Holographic sound wave artwork visualizing classical dance music albums

Titled Waveform, the beautiful screen-printed pieces visualize the sound waves generated by the dance, rave, synth and electronic music albums of British musicians from 808 State to Squarepusher. It’s a passion project that Alex has been working on since 2012, which has resulted in two successful Kickstarter campaigns to bring his artwork to life and sell it.

This latest series is the result of the pandemic when most of Alex’s commercial work was postponed or cancelled, so he set about creating new artwork referencing his obsession with electronic music while finding a way to support those in the music industry who are going through tough times. Launched on Kickstarter earlier this month, the campaign has now reached its funding goal and Alex plans to sell the works through his store with 50% of proceeds going to Help Musicians, a charity providing health and wellness services. -being, creative development funding and a mental health helpline for the entire music industry.

You will soon be able to choose from 40 copies of classic British electronic music albums. Each limited edition artwork is screen printed onto a range of metallic and highly unusual holographic papers. Talking about how he creates each piece of art, Alex says, “Starting with the sound wave generated by a song or piece of music, these are meticulously redrawn in a series of bars and then orbited to create beautiful, elegant abstract shapes.”

Alex’s interest in this subject stems from the fact that he was a promoter of techno and electronic music in Yorkshire from 2005 to 2010. “Any promoter will tell you how difficult it is,” says- he. “Those were the days before everything was promoted online. Four of us would spend three or four nights a week handing out flyers to people leaving clubs at 3am, being ignored most of the time, but you befriended other promoters doing the same and slowly Sometimes we would make a lot of money on one gig and think we broke it, only to lose it all on the next event.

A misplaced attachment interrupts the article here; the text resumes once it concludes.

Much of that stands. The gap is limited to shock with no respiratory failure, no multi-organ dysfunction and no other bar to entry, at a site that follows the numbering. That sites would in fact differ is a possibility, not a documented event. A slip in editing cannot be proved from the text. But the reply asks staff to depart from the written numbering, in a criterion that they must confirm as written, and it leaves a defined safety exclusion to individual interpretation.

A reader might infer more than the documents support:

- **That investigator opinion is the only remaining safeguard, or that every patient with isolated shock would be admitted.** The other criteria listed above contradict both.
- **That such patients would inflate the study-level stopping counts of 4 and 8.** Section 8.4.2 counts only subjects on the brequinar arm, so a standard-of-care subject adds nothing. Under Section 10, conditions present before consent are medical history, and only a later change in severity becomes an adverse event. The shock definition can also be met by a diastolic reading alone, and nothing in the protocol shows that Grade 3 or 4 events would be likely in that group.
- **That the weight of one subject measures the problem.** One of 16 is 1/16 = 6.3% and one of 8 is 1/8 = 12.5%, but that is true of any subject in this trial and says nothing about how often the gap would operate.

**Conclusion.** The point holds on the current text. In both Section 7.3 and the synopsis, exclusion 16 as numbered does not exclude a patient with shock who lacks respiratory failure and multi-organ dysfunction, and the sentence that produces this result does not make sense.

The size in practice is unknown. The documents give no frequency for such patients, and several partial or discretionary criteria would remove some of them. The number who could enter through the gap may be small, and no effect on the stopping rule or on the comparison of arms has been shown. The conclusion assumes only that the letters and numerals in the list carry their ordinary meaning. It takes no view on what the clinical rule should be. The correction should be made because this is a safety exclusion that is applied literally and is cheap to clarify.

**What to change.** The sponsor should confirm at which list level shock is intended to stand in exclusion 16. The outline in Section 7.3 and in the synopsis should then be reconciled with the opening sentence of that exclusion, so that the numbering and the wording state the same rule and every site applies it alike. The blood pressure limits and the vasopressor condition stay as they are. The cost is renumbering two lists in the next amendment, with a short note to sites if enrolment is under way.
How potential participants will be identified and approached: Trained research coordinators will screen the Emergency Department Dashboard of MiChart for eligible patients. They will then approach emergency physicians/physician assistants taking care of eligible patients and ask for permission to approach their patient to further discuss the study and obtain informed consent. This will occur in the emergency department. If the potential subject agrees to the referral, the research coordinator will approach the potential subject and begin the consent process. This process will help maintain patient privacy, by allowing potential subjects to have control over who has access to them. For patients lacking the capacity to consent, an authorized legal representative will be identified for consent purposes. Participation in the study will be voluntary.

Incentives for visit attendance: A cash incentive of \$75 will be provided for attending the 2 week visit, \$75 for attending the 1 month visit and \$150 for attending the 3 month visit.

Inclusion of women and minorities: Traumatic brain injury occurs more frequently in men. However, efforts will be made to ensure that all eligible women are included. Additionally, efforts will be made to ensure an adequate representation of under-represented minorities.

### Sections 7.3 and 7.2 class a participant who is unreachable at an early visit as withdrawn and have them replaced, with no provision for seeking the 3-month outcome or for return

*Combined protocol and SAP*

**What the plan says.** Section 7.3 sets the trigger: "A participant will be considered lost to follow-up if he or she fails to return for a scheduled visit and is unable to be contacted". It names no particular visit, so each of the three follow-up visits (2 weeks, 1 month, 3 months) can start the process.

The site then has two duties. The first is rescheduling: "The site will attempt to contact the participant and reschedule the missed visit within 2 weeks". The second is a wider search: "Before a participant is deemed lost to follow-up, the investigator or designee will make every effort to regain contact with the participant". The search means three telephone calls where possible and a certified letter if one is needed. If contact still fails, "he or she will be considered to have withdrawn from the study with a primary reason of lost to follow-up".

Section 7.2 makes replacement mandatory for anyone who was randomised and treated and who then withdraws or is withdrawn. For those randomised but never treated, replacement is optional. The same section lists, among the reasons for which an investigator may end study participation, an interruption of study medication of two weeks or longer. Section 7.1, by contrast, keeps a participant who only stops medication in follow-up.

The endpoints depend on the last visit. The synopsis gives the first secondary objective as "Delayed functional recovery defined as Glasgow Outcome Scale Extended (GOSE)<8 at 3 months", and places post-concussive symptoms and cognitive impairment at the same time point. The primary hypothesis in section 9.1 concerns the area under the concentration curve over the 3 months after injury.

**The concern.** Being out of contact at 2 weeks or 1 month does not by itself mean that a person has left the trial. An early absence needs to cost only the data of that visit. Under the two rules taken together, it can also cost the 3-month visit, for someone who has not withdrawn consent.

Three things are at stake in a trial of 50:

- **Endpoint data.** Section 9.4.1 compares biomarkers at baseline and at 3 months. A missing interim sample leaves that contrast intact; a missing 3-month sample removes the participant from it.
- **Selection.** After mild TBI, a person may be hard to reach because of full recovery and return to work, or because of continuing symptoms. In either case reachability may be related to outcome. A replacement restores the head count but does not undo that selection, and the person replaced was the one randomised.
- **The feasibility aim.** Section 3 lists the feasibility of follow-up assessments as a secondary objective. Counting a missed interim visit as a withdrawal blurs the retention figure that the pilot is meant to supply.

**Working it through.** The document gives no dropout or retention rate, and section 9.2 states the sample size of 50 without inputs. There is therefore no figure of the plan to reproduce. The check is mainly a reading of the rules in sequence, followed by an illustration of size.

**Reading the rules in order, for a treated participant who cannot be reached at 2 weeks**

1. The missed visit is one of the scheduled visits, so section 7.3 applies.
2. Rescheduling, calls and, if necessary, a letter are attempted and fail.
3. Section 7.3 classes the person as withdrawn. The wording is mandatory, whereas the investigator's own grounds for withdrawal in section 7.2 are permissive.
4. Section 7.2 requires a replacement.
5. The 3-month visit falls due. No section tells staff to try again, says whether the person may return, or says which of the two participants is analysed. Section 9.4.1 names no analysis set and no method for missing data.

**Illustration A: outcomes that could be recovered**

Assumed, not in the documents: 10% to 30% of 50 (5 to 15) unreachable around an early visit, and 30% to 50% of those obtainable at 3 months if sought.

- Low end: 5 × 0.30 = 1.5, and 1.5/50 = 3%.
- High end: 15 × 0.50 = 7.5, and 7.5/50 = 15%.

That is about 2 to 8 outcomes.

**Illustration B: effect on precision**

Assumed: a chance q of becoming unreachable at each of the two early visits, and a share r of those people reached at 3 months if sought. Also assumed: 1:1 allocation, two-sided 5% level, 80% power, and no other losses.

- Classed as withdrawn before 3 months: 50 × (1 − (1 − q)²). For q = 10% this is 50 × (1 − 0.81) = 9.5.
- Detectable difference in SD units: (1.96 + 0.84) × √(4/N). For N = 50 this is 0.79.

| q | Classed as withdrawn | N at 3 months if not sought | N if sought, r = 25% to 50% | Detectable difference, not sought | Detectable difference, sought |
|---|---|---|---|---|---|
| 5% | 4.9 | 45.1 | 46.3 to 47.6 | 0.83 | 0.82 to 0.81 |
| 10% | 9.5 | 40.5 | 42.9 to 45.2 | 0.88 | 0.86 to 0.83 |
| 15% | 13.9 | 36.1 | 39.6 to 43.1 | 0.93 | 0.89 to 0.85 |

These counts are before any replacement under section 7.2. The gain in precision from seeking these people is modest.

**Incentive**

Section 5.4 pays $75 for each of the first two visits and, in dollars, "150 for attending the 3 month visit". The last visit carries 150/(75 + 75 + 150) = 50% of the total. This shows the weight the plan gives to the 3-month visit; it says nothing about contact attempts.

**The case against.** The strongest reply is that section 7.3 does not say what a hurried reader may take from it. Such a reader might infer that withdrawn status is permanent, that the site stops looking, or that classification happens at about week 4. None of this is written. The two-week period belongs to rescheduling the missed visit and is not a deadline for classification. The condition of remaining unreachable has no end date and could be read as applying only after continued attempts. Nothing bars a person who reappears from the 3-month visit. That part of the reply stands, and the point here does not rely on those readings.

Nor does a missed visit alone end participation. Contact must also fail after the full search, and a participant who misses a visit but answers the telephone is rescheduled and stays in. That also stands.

“We had artists coming in asking like they were Mariah Carey, but for the most part everyone was great – people like Andrea Parker, Altern-8, Jerome Hill and Surgeon were a pleasure to meet. It was a time in my life where partying and barely sleeping for three days was completely normal. It sounds hedonistic, but at the heart of it was this music we loved. I remember watching DJ Rephlex Records playing our first event – and I’m absolutely beaming. I’d absolutely bought loads of stuff from his label and here he is, in person, killing it.”

Of the albums Alex has visualized in sound waves, Aphex Twin’s Selected Ambient Works is his favorite: “As a teenager, I was mostly into punk and metal, and the dance music I heard at the radio in college was mostly new. A friend gave me this album along with an Aphex compilation called “Classics” and it was pretty much an overnight transformation. It opened the door to a whole new music world.

As for electronic music itself, Alex admits he’s drawn to things that have a lot of layers: “Especially music made with synths, whether it’s classic Roland hardware or custom modular stuff. I Always discovering new music, there’s so much variety.”

Waveform prints will soon be launched on Alex’s online store. Keep an eye on them. We don’t expect them to stay long.

George L. Hernandez